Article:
and his life in the Thumb.   You can listen to a rebroadcast of the program and learn more about the legendary Chippewa at: www.thumbnet.net/tomlounsbury (“Millington-Arbela Historical Museum” - 7/18/21).

“Tom Lounsbury Outdoors” is a regular Sunday afternoon feature of WLEW 
(12 noon on 102.1 FM and 2:15 pm on 1340 AM).   If you are outside the listening area, his show is also live-streamed on CRUISE 102.1 FM and WLEW / AM 1340.

The newspaper stories quoted in the article were taken from Newspapers.com
from The Minden City Herald, January 6, 2022
The historical marker near the Wisner Township Cemetery tells the story of Indian Dave, the Last of the Chippewas.
Wearing moccasins and holding a pouch, Indian Dave poses for a photograph (date unknown) in "white man's clothes." 
"In early June the world of leaf and blade and flowers explodes, and every sunset is different."  
John Steinbeck, The Winter of Our Discontent
"And so with the sunshine and the great bursts of leaves growing on the trees, just as things grow in fast movies, I had that familiar conviction that life was beginning over again with the summer."  
F. Scott Fitzgerald, The Great Gatsby
"Summer afternoon - summer afternoon; to me those have always been the two most beautiful words in the English language." 
Henry James

I have been looking for a Snowy Owl all winter, and at the end of January, I finally found one. It was perched at the top of a power pole on Ruth Road in Huron County.  Its extensive black markings indicated that it was a juvenile bird, not an adult.

My method for finding a Snowy Owl is really quite simple: I check the tops of power poles in the winter as I drive the roadways of the Thumb.  Many motorists say that they have never seen a Snowy Owl, but are unaware that they often drive by them without noticing.   Of course, I have my favorite “Snowy Owl roads,” like the section of Ruth Road which runs south from Helena Road to Ruth.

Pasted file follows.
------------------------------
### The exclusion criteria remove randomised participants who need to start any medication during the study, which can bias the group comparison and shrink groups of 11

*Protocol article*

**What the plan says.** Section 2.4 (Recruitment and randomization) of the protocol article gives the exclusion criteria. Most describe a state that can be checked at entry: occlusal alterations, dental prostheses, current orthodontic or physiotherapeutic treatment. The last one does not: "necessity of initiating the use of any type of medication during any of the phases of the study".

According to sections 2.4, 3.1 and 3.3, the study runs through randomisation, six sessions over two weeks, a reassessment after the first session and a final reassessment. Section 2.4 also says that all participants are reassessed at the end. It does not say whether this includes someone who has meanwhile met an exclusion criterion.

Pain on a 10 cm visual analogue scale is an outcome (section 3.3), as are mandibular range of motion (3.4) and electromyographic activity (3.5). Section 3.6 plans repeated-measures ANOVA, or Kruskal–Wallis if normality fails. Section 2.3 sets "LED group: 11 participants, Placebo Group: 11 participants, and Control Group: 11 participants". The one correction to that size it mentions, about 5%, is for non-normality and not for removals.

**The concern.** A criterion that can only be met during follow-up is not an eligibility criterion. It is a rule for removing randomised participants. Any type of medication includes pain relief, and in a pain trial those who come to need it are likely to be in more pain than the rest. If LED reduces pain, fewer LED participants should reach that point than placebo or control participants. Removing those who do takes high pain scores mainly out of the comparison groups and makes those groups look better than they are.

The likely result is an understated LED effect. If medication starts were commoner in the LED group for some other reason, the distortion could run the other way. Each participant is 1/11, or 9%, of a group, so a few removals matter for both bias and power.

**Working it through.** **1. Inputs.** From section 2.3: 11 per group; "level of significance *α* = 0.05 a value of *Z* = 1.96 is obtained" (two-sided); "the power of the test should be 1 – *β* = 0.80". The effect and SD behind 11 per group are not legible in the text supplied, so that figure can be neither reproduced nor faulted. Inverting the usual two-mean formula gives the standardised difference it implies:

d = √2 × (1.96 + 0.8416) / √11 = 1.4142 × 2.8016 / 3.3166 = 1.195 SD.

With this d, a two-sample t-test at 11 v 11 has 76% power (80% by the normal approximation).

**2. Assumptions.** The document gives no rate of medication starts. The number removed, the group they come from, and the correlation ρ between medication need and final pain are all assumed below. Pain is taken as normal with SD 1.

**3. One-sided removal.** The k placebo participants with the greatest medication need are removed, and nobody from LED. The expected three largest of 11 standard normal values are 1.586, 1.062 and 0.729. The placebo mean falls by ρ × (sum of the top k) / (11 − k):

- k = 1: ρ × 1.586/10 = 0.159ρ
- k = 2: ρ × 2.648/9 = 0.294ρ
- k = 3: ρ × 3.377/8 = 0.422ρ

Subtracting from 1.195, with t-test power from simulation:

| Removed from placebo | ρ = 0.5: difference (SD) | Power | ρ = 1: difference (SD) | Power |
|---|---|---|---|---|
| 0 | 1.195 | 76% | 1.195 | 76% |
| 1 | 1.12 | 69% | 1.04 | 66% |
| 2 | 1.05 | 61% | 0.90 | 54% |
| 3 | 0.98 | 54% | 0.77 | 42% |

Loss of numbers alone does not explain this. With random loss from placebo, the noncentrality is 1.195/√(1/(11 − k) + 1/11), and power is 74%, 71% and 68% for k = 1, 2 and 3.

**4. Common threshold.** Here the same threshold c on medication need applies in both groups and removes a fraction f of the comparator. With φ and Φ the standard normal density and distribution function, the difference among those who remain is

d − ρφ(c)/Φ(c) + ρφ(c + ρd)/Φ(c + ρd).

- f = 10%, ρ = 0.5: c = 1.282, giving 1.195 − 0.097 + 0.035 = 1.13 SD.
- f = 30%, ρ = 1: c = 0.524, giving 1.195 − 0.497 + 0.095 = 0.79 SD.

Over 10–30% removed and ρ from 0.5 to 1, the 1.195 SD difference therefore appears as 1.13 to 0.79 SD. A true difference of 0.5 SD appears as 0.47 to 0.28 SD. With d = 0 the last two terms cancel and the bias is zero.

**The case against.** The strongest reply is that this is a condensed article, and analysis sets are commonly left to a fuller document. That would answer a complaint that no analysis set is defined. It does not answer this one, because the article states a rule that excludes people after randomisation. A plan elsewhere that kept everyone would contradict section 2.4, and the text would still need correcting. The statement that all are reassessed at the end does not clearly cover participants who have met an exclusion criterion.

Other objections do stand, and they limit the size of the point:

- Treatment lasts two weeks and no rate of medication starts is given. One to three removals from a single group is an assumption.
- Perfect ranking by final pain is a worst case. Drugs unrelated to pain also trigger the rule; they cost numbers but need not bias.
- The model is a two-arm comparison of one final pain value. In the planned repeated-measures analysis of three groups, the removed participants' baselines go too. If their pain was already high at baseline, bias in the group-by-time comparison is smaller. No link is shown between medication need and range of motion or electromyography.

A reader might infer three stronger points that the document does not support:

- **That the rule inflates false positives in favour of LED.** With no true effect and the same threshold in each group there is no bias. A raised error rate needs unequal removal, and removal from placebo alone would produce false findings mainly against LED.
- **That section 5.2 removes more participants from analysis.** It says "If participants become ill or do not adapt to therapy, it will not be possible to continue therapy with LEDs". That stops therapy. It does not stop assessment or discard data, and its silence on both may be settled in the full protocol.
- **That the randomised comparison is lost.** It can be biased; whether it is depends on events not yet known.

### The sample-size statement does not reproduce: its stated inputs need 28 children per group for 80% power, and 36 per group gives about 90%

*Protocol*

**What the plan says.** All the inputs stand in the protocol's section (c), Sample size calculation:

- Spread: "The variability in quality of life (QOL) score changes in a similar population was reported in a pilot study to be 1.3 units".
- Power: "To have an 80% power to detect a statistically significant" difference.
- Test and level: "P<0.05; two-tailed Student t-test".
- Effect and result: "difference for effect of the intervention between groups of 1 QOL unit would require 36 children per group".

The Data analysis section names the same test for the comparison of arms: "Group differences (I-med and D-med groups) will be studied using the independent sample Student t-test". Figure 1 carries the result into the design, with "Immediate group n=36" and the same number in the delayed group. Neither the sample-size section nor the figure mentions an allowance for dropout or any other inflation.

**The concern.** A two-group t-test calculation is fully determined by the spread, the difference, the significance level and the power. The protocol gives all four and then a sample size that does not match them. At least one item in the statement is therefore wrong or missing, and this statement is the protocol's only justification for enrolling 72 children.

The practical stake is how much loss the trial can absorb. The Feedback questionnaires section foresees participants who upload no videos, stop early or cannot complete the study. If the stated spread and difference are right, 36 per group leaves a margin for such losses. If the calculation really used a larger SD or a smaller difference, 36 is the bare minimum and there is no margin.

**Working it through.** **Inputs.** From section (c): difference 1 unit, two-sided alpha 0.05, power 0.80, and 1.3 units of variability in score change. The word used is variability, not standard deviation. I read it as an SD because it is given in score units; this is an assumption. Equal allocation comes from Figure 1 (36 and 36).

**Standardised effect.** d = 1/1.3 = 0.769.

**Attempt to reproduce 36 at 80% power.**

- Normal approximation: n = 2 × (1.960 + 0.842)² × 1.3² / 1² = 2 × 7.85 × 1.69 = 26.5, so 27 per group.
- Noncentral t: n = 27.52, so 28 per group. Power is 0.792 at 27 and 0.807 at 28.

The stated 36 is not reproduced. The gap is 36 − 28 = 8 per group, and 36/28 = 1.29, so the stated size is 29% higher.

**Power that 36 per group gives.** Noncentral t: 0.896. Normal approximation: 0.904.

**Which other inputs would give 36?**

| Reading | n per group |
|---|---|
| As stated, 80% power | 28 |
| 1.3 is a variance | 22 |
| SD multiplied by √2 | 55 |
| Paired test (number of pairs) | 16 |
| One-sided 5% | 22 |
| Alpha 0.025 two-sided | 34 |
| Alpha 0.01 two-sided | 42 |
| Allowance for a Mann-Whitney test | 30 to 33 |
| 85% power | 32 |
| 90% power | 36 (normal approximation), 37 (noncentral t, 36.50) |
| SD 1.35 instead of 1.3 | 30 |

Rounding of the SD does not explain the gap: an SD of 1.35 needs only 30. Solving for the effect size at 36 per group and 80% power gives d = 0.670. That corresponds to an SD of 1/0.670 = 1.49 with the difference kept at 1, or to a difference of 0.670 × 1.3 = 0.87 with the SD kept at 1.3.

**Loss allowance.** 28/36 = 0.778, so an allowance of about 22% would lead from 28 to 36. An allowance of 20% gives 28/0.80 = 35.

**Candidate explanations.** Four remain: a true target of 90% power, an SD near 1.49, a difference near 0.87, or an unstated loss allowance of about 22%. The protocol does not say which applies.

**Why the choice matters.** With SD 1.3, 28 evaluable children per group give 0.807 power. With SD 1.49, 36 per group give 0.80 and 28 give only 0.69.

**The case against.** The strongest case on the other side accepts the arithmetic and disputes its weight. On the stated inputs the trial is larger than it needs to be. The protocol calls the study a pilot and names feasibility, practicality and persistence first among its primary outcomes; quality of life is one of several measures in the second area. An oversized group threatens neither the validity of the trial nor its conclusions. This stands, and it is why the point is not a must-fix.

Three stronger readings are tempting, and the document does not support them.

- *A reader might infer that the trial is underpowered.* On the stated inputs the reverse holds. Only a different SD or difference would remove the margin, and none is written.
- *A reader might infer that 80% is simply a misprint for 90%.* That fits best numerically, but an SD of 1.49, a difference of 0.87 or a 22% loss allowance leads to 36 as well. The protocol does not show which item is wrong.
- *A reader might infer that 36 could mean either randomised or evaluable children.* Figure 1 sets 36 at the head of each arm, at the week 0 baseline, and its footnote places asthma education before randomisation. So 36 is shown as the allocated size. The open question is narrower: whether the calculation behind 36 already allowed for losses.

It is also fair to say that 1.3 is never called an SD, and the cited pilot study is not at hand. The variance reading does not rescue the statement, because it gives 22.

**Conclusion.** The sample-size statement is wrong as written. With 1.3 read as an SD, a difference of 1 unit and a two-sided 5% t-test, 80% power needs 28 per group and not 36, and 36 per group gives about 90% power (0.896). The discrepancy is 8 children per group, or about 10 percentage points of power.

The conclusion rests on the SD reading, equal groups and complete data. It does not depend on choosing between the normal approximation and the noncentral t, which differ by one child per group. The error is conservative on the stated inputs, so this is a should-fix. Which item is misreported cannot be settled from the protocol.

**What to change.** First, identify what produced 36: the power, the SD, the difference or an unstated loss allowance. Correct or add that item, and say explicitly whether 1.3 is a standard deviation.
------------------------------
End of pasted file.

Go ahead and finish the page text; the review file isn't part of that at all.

Snowy owls prefer open country – habitat that reminds them of their home range in the Arctic tundra.  Unlike other owls in the Thumb, they are often visible during the day, sleeping on the ground or on elevated positions like poles, barn roofs, and even antennas.

According to Joe Rogers of the Wildlife Recovery Association, (Shepherd, Michigan - www.wildliferecovery.org), Snowy Owls usually hunt at night like other native owl species, not during the day as many believe.   In the Thumb, they share the night sky with the Great Horned Owl and the much smaller Screech Owl.

Joe Rogers and his wife, Barb, rescue and rehabilitate injured and orphaned birds of prey - hawks, owls, eagles, falcons, and vultures.  Over the years, this husband-and-wife team 
from the Wildlife Recovery Association have saved many Snowy Owls from certain death.

Snowy owls travel south in the winter when prey is scarce on the tundra, or when too many owls compete for food in the same area.   Often, it is the young which are forced to migrate. Driven by hunger, their ultimate survival in the Thumb depends on their ability to hunt in an unfamiliar agricultural terrain.

Even a slight reduction in a young owl’s energy reserves may be the difference between life and death.  There is no way of knowing how weak or strong a Snowy Owl may be at any given time in its migratory journey, or how much energy it has in reserve.  If it wastes even    a small amount, its survival may be in jeopardy.  It is not unusual for juveniles to starve to death during their first winter on their own.